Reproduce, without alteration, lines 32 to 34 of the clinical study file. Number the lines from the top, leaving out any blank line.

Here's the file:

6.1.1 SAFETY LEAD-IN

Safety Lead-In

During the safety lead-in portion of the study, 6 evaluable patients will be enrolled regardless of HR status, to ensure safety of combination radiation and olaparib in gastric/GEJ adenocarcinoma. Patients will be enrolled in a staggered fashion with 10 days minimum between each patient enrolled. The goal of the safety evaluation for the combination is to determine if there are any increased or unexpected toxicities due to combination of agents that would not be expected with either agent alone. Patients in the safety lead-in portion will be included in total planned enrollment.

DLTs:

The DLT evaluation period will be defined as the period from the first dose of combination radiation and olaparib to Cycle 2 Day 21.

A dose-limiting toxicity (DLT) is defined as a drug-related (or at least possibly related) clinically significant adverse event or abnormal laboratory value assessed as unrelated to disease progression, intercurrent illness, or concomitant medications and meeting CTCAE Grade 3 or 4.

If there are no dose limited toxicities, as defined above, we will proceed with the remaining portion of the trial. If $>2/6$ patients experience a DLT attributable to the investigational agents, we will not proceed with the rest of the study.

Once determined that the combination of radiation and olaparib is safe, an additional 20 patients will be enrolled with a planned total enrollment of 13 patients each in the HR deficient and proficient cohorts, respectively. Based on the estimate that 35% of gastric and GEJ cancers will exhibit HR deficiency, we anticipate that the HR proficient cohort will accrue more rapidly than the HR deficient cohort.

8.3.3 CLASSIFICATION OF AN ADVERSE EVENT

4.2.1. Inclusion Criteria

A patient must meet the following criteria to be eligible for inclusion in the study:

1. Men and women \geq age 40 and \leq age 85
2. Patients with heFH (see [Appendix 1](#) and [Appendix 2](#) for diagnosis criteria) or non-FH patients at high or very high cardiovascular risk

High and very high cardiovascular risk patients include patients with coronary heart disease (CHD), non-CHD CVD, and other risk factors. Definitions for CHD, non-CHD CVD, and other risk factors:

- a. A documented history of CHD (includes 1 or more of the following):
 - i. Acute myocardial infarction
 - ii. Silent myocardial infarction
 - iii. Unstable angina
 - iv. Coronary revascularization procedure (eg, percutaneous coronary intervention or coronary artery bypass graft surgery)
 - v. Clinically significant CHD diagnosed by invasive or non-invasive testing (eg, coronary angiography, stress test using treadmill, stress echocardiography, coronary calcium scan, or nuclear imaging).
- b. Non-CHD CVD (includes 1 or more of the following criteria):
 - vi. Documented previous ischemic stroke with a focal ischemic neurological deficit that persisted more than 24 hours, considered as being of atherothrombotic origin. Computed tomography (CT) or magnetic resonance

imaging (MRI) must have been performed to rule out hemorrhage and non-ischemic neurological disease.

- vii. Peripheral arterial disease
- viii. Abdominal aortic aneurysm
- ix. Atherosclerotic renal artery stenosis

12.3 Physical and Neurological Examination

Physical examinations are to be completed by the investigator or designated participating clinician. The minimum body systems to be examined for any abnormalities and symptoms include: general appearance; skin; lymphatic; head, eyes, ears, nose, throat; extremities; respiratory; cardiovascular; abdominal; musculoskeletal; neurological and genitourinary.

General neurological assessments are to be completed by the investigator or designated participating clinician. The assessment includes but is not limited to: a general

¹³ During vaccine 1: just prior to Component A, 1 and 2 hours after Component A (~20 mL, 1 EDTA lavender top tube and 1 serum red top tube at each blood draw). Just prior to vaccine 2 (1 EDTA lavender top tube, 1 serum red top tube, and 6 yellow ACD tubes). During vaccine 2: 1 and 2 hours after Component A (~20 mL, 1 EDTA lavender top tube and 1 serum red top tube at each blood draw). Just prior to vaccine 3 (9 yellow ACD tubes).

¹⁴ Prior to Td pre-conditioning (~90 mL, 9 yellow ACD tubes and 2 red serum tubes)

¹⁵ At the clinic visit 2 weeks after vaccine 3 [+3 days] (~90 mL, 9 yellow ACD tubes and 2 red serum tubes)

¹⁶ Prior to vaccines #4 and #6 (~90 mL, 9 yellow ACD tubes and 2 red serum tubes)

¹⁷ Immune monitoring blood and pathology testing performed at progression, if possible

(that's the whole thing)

¹⁵ At the clinic visit 2 weeks after vaccine 3 [+3 days] (~90 mL, 9 yellow ACD tubes and 2 red serum tubes)

¹⁶ Prior to vaccines #4 and #6 (~90 mL, 9 yellow ACD tubes and 2 red serum tubes)

¹⁷ Immune monitoring blood and pathology testing performed at progression, if possible